The De-icing Showdown: Granular vs. Liquid Ice Melt

With all of the available de-icing materials on the market today, it can be challenging to know which one to choose. While the basics of ice melt are known, it is important to evaluate the difference between the two main categories of de-icing materials: solids and liquids.

The ultimate goal of solid and liquid ice melts is the same, but each has its own set of features and performance factors. In comparing solid versus liquid chemicals and weighing the advantages and disadvantages of each, you can determine how these materials can be used most effectively to get the job done.

Solid ice melt materials, such a rock salt, are widely used to treat icy roadways. When severe weather conditions hit, many snow and ice professionals reach for rock salt first because of its trusted ability to break down and melt away thick layers of snow and ice from roads and other paved surfaces. This makes completely removing snow and ice from the road using snowplows more effective.

According to studies conducted by the American Highway Users Alliance, the use of road salt has been shown to reduce collisions by up to 88% and injuries by 85%. But for each of rock salt’s advantages, solid de-icing materials also present distinct drawbacks.

  • Solid materials are generally more cost effective since they are mostly comprised of chemical compounds (no free water).
  • They are easy to handle and store.
  • Because solid de-icing material is close to 100 percent chemical state, it dilutes much more slowly for better retention.
  • The larger particles of rock salt when first applied, contribute to greater skid resistance.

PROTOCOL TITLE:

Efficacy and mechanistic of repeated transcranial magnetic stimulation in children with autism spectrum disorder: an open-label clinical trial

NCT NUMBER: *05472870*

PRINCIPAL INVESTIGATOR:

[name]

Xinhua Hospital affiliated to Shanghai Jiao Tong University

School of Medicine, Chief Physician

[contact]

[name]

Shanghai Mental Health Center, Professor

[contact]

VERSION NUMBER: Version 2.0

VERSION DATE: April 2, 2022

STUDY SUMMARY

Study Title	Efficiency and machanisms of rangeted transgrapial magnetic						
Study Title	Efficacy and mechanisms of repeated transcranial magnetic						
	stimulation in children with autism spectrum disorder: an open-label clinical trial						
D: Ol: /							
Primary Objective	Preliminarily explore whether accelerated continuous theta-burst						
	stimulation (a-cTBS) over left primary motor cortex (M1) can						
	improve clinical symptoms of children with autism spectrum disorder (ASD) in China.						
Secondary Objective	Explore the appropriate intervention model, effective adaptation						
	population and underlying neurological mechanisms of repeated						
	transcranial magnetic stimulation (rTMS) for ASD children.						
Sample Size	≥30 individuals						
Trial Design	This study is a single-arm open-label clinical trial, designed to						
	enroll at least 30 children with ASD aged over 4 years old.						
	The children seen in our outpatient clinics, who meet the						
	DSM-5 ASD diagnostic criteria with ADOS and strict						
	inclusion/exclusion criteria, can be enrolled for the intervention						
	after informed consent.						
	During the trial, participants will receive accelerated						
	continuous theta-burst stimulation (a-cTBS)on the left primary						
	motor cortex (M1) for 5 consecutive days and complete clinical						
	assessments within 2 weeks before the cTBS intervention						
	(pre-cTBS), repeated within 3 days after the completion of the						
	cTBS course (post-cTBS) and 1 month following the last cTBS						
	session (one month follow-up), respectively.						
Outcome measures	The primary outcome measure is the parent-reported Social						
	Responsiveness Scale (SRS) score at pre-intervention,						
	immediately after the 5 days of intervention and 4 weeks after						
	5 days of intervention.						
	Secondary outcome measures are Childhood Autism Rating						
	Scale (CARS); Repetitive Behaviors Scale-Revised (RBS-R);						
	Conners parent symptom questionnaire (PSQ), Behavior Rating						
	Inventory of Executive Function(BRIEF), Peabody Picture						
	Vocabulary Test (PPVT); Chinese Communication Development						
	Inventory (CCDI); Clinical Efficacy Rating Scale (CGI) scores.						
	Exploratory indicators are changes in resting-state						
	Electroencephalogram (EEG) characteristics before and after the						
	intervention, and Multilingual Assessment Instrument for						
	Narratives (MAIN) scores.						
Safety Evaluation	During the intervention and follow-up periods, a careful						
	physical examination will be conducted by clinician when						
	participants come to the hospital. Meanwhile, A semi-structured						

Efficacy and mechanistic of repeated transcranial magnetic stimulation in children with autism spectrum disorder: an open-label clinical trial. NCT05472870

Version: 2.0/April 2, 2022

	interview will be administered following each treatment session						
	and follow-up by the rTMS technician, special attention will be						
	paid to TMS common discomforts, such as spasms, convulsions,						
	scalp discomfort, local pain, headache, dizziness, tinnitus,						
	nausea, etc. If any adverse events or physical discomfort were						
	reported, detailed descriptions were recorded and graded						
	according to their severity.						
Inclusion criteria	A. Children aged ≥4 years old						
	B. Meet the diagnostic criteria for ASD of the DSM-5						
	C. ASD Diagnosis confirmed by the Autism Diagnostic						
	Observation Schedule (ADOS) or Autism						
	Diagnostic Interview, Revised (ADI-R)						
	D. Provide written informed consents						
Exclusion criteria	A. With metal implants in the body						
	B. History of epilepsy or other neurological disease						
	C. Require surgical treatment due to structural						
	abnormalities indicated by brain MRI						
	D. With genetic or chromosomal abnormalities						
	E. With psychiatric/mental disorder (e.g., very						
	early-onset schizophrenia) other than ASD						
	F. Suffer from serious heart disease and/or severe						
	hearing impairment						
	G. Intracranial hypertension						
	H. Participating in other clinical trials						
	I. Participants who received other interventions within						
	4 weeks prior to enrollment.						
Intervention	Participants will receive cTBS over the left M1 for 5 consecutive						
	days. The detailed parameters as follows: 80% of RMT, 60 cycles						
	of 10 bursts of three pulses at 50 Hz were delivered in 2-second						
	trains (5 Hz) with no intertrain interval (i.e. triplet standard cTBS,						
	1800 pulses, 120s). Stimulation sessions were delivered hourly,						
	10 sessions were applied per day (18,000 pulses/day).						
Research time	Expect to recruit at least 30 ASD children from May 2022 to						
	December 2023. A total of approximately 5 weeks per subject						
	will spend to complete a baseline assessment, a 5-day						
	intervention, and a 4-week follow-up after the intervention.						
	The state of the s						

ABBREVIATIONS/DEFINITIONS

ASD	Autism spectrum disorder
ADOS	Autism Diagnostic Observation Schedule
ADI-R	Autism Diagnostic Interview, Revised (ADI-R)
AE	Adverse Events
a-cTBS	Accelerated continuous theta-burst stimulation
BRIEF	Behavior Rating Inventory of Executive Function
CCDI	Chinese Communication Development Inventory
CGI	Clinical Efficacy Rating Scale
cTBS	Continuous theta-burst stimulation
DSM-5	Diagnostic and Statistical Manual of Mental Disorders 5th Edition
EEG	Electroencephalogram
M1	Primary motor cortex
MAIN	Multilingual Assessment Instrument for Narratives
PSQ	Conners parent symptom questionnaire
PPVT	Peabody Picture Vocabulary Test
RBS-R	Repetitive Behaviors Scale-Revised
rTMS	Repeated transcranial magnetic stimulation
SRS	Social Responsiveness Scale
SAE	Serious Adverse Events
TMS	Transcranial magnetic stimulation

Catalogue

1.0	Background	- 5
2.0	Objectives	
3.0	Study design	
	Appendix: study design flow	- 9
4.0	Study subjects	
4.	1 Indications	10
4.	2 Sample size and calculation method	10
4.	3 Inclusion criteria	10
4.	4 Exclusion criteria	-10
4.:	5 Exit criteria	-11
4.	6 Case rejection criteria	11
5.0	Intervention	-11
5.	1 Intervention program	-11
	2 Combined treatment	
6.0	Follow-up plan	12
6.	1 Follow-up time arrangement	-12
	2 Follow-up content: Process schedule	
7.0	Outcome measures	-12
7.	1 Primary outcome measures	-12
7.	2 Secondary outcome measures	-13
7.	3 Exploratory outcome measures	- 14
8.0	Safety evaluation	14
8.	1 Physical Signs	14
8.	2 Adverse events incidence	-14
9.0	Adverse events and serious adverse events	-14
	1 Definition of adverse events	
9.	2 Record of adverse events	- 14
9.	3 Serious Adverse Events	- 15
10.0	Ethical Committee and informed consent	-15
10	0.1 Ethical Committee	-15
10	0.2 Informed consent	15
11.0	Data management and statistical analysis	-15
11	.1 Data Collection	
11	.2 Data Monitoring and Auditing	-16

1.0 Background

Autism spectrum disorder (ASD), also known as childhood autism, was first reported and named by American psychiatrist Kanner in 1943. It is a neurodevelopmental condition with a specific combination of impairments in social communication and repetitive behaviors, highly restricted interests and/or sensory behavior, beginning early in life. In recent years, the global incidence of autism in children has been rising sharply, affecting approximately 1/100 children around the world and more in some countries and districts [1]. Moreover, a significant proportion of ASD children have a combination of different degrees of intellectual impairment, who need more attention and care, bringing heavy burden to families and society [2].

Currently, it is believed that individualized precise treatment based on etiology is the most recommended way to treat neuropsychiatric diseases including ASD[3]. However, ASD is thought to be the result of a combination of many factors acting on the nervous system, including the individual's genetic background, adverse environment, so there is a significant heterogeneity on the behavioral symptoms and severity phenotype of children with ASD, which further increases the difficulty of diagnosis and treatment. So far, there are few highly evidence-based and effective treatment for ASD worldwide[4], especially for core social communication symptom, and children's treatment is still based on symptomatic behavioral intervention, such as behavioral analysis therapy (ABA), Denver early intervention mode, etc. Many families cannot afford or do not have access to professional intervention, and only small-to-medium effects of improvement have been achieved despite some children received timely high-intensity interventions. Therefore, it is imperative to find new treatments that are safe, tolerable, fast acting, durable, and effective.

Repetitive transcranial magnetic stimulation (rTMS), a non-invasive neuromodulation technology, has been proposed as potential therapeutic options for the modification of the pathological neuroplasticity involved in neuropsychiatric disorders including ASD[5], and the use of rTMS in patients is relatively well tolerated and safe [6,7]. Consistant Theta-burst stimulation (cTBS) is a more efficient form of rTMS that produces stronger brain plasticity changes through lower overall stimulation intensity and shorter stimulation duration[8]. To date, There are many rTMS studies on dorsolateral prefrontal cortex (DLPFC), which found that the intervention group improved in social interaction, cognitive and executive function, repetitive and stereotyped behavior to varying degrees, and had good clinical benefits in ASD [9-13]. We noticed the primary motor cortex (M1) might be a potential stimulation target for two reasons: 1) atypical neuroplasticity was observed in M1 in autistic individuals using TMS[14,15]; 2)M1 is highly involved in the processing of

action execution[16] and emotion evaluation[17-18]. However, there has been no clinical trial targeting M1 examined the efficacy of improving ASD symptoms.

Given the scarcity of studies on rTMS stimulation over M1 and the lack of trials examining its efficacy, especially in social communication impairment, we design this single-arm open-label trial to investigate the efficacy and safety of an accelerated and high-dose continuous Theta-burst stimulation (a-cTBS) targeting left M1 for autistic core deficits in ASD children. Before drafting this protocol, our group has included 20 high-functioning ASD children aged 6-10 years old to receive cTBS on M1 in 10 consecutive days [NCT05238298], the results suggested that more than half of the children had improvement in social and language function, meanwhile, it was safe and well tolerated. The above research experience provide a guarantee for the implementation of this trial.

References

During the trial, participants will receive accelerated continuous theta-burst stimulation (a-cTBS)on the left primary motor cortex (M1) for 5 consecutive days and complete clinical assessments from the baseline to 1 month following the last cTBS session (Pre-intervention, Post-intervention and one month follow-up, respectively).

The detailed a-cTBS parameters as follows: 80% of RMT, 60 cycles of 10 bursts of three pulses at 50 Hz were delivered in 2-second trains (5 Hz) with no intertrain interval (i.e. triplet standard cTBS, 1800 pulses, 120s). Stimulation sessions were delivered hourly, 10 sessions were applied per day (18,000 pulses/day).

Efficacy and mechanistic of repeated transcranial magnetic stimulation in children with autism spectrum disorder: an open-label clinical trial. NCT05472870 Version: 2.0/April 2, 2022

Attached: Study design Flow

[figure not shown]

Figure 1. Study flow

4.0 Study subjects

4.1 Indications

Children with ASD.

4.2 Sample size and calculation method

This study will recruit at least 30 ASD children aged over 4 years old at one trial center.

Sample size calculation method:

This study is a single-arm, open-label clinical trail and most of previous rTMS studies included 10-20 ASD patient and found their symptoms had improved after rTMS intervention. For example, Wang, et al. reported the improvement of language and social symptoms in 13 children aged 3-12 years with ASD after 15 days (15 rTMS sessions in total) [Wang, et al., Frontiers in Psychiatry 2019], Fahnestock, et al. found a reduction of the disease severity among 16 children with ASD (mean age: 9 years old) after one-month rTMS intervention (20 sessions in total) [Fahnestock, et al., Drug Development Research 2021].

• Solids require moisture to go into the solution to be effective.
  • The solution process takes time, which may result in slower melting action, particularly in colder weather.
  • Solids may bounce, scatter or be displaced by traffic, therefore it may not be best for anti-icing or early de-icing.
  • Solids bind together and may become clumpy, which makes proper application difficult.

Unlike solid ice melt materials, liquid materials have not historically been the go-to but continue to grow in popularity for winter road maintenance. Liquid ice melt can either be applied to a surface prior to snow or ice accumulation (anti-icing), or it can be applied reactively to a roadways that’s already packed with frozen precipitation (de-icing). It seems like the perfect solution for every application, but it also has its disadvantages.
  • Liquid chemicals begin working almost instantaneously, minimizing the wait time to see results. 
  • The liquid sticks better to the a road surface than rock salt, which means it better embeds into the icy surface and results in less bounce and scatter.
  • Liquid residue can remain effective for longer periods of time – hours or even days depending on conditions – for better, long-lasting effects.
  • Liquid material are more versatile than solids because it can be used directly on paved surface with minimal displacement or used to treat solid chemicals for pre-wetting applications.

  • Liquid materials have higher transportation costs per unit of chemical.
  • While it may be fast acting, liquid materials are not suitable for treating thick ice or snowpack.
  • Precipitation, specifically rainfall, will wash the liquid chemical from roadways.
  • Liquids may cause even more slippery condition if they happen to run off the sloping ice surface.
  • Liquid materials are typically limited to higher pavement temperature ranges.
Both solid and liquid ice melt materials have benefits and drawbacks to maintaining safe roadways and provide great options for snow and ice removal experts. To learn more about the compounds that make up liquid and solid materials, the pros and cons using them and the environmental impact of each, download our Strategic Guide to De-Icing for Contractors and Municipalities
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